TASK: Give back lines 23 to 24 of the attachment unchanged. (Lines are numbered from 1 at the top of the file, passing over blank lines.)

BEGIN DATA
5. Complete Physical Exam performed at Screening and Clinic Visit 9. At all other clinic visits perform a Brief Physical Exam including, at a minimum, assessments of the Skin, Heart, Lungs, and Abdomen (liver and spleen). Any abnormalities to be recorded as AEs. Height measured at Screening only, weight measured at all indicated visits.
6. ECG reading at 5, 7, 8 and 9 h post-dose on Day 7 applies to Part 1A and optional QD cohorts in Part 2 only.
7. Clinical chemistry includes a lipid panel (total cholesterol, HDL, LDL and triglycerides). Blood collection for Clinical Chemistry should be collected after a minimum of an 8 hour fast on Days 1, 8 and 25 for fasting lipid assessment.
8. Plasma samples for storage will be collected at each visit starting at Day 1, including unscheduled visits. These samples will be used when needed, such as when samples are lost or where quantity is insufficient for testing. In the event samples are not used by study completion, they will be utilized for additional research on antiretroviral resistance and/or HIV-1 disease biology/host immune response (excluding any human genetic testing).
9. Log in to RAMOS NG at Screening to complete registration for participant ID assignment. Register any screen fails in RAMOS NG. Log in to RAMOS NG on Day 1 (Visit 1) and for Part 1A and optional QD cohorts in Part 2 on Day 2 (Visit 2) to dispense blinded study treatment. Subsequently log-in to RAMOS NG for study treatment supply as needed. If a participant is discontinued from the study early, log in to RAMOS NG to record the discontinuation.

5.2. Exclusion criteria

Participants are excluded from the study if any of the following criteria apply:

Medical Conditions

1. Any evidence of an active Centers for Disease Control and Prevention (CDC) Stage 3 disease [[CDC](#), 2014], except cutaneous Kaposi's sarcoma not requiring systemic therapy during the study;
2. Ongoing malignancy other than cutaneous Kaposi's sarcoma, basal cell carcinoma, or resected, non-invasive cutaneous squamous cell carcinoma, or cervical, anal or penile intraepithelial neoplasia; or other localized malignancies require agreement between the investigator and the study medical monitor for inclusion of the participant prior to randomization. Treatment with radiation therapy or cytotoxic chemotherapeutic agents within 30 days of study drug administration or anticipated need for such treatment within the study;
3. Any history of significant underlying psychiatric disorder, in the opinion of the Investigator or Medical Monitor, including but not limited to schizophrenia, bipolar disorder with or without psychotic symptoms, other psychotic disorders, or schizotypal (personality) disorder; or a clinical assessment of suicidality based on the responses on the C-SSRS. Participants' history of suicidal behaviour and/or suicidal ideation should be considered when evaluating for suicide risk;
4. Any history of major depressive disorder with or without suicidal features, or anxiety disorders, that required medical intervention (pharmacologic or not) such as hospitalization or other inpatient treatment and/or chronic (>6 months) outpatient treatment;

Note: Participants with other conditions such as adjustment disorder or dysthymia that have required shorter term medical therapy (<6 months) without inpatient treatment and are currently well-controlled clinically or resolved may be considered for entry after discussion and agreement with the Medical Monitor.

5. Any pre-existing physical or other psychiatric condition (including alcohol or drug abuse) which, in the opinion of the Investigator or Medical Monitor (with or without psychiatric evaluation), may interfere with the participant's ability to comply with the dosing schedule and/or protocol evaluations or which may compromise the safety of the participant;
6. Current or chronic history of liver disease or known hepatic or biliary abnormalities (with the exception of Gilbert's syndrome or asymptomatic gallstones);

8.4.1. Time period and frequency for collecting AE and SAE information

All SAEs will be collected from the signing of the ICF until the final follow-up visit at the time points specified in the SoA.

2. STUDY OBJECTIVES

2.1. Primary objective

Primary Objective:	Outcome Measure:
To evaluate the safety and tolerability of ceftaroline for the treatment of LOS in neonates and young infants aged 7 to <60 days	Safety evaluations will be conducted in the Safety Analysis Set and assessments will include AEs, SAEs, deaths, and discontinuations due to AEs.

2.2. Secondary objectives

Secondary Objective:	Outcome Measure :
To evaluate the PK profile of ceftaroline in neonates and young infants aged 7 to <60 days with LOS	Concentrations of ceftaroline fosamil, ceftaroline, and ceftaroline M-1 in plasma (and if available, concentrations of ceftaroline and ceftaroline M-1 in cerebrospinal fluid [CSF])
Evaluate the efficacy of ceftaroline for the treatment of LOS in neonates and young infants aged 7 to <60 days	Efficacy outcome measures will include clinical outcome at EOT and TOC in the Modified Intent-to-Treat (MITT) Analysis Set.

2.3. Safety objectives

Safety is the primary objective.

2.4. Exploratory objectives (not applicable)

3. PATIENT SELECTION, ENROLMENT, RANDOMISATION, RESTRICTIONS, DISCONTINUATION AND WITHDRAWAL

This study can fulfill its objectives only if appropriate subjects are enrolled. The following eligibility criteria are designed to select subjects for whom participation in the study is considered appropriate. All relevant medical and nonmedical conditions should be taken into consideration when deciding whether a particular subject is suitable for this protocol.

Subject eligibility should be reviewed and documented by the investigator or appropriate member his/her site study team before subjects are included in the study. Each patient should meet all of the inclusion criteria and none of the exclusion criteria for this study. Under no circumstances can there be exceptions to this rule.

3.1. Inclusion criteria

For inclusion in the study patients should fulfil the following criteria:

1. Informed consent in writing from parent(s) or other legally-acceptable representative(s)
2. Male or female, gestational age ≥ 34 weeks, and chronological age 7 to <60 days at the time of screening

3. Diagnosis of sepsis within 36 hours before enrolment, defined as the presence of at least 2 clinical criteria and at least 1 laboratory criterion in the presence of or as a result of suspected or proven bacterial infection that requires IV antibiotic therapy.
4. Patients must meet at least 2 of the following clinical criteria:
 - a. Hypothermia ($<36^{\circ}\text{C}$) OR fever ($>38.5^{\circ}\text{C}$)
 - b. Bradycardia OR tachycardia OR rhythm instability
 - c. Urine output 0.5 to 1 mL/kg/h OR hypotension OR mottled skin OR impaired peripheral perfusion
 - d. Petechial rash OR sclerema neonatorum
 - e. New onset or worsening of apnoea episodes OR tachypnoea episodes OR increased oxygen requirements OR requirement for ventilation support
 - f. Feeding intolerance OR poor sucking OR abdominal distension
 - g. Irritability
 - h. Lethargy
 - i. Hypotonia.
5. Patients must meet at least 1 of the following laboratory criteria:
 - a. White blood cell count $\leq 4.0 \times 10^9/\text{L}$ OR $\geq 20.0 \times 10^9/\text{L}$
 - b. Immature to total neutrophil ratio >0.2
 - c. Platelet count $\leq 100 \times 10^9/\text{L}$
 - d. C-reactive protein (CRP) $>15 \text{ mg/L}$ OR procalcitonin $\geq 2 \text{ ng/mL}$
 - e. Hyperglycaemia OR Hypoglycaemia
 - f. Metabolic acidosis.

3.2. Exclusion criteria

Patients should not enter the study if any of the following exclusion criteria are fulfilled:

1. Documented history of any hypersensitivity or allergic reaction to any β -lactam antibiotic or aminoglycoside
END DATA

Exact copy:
Secondary Objective:	Outcome Measure :
To evaluate the PK profile of ceftaroline in neonates and young infants aged 7 to <60 days with LOS	Concentrations of ceftaroline fosamil, ceftaroline, and ceftaroline M-1 in plasma (and if available, concentrations of ceftaroline and ceftaroline M-1 in cerebrospinal fluid [CSF])